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Category:    Home > Reviews > Animation > Children > Musical > Journey Back To Oz (1974 Animated Feature)

Journey Back To Oz (1974 Animated Feature)


Picture: C     Sound: C     Extras: B-     Film: B-



One of the most embarrassing things to happen particularly since the 1980s has been the tired, lame, soulless, shameless references all over the place (to the point of psychosis) has been references to the 1939 MGM classic The Wizard Of Oz.  It paints a new kind of unnecessary childishness over a truly important film.  Then there are the attempts to remake or revisit the territory so often since.  Sidney Lumet’s The Wiz (1978) was a mixed attempt to capture the R&B take of the book that at least was ambitious, while Walter Murch’s Return To Oz (1985) was an attempt to do a darker variant that was more technically proficient than engaging.


As is the case with any attempts to go back, time is of the essence and in many cases, you just cannot recapture a classic.  However, there was one attempt that came close and it is the 1974 animated sequel Journey Back To Oz, an attempt by the Filmation Studios to do a successful feature film and it gets more right in the heart and soul department.


For starters, Liza Minnelli voices Dorothy, the role her mother played (when Fox would not loan Shirley Temple to MGM) 35 years before.  Judy Garland was sadly gone by then, so there is a sad sense the film has for those in the know.  The only returning voice from the original film was the then very active Margaret Hamilton, voicing Auntie Em.  The former Wicked Witch was washed away in the 1939 film and her work is brief.  However, the material was irresistible to some of the biggest and most talented names in the business at the time and they are here in full force.


Milton Berle voiced the Cowardly Lion, Mickey Rooney voices the Scarecrow, Danny Thomas voices the Tin Man, Rise Stevens voices “Good Witch” Glinda and Paul Ford voices Uncle Henry.  On board to cover the new characters include Paul Lynde as Pumpkinhead, Herschel Bernardi as Woodenhead Pinto Stallion III (from a carousel), Jack E. Leonard as the Signpost, Mel Blanc as the Crow, Dallas McKeon as Omby Amby, Larry Storch as Amos and Ethel Merman as Mombi – The Bad Witch who wants revenge on Dorothy for killing her cousin.  With the sad development in animation of stars replacing devoted voice actors for such work, this cast annihilates those many attempts to pump-up newer features with star names.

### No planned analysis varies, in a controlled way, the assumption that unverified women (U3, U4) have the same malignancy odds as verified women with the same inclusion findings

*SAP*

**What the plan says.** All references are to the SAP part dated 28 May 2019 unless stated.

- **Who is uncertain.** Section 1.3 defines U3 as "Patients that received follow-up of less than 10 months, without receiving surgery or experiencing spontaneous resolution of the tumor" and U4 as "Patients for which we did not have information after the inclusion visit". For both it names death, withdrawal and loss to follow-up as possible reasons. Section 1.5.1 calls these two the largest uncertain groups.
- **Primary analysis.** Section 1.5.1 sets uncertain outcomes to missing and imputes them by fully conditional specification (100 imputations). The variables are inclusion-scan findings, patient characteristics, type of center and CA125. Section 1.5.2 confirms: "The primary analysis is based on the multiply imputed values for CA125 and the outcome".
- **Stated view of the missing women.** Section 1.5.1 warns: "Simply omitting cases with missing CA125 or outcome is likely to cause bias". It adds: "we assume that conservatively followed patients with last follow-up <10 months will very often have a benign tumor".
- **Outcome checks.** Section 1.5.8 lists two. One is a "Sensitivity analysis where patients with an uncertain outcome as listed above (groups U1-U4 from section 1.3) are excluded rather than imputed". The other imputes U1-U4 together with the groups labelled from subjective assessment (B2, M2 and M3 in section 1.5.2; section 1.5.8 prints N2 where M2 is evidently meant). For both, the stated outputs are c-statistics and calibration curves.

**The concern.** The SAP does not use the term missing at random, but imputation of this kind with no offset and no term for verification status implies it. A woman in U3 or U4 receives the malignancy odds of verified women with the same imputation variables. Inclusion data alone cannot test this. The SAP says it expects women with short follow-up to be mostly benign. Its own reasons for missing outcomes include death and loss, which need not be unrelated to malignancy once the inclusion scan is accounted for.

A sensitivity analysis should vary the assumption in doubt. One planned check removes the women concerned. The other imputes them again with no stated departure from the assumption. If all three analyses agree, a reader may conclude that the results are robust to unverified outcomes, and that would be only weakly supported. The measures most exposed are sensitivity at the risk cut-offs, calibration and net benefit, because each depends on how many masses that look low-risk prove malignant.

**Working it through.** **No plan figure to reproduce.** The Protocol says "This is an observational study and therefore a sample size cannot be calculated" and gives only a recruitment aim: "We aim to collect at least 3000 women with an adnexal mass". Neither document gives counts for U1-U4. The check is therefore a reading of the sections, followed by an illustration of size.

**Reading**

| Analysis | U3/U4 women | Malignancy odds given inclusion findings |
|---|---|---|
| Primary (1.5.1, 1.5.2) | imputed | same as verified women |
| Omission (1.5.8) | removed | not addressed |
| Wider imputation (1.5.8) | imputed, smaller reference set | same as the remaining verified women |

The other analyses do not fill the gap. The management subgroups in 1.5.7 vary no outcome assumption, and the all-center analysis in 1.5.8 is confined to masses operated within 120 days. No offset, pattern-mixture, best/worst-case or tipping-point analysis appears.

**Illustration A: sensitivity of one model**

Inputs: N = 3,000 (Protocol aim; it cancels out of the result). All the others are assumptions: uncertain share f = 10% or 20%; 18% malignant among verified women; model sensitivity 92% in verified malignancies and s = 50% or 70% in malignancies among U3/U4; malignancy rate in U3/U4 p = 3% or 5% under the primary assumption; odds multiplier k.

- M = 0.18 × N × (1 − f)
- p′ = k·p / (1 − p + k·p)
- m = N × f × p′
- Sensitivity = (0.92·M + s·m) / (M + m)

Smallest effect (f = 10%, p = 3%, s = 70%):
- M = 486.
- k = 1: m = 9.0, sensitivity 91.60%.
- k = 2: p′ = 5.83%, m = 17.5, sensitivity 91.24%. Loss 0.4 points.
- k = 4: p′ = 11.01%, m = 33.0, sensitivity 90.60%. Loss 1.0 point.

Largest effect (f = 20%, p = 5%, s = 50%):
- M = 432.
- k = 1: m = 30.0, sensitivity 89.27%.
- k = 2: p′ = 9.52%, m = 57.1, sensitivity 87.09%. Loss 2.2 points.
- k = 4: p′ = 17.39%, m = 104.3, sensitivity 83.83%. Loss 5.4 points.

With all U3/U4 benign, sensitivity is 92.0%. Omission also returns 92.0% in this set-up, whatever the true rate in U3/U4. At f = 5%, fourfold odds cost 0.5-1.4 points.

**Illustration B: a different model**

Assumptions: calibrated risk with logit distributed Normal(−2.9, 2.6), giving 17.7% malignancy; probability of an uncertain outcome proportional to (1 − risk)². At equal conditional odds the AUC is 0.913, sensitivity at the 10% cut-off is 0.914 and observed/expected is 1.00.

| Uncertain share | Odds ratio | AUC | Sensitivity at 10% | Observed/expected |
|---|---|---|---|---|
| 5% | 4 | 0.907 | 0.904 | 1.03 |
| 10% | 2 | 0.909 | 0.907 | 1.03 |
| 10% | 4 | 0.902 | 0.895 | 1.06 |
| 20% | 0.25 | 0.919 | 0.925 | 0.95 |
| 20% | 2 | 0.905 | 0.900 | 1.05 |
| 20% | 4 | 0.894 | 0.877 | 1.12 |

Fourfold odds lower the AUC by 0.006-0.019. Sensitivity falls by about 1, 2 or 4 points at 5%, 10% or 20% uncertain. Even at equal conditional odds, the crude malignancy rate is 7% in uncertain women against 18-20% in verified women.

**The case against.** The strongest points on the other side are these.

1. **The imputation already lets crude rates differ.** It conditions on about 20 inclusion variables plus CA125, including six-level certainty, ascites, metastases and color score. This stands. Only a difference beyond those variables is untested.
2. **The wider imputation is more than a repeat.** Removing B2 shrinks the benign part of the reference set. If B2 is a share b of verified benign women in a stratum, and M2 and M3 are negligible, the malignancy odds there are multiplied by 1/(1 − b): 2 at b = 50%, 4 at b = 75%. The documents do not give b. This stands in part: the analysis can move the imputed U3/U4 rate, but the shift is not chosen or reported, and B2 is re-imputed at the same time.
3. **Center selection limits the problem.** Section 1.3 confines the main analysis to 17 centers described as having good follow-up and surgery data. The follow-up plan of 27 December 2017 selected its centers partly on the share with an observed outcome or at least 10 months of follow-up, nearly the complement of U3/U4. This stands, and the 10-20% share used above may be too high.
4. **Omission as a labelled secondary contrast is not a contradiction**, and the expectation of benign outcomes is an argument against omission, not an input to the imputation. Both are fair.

The Fred Ladd/Norm Prescott/Bernard Evslin screenplay is based on L. Frank Baum’s The Marvelous Land Of Oz if somewhat loosely since that book had a male protagonist, replaced by Dorothy here.  Though not in the most vibrant color (and who can compete with that old dye-transfer Technicolor form the ’39 film?) Filmation ever made, it is some of the better color they used and went for a storybook look.  That was not bad, though the other styles (theirs, some of Disney’s) may not have meshed for most and then there are those who only want to see the ’39 film and no others.  That is understandable, but not fair to this film, which deserves a fresh look 30+ years later.


While the 1939 film had only a few songs, The Wiz and this film are more outright musicals, Sammy Cahn and James Van Heusen wrote the songs while Walter Scharf (veteran of Mr. Magoo cartoon shorts who also wrote the title song for Ben) did the music and orchestration.  Songs like A Faraway Land, If You’re Gonna Be A Witch – Be A Witch, That Feeling For Home and An Elephant Never Forgets are more memorable and interesting than expected, if not classics.  Between them and some very good, enthusiastic voice work, the film is very watchable and material so good that it could work today if remade as a live action feature.  It may be rough in spots, but no follow-up to the ’39 Oz ever has worked as well and pretty much never will.


The 1.33 X 1 image is a little softer than usual and was either shot soft matte (meaning this would be the full frame that you could letterbox any way you wished to 1.85 X 1) or is a tunnel vision print.  From a 16 X 9 zoom-in, it fortunately looks like the former.  Colors can be good and are consistent enough, but the style of animation has aged a bit.  The Dolby Digital 2.0 Mono is not as full as expected either, though I wondered if the vinyl record soundtrack was both stereo and the same recordings as those in the film?  If stereo, they should have been added in an upgrade.  If alternate recordings, why not an isolated track with them?


Extras include DVD-ROM access to music sheets and the first draft of the screenplay, stills, The Bill Cosby segments taped for TV where he plays The Wizard Of Oz in a hot air balloon, two trailers for this film, 14 for other Filmation releases on or coming to DVD, sing-a-long on four songs, on-cameras interview pieces with Lou Scheimer, Hal Sutherland & Fred Ladd and a feature-length audio commentary with the makers hosted by Andy Mangles with Irving Kaplan, Scheimer, Sutherland and Ladd.


Yes, another well-rounded Filmation DVD from BCI!  Be sure to catch it.



-   Nicholas Sheffo


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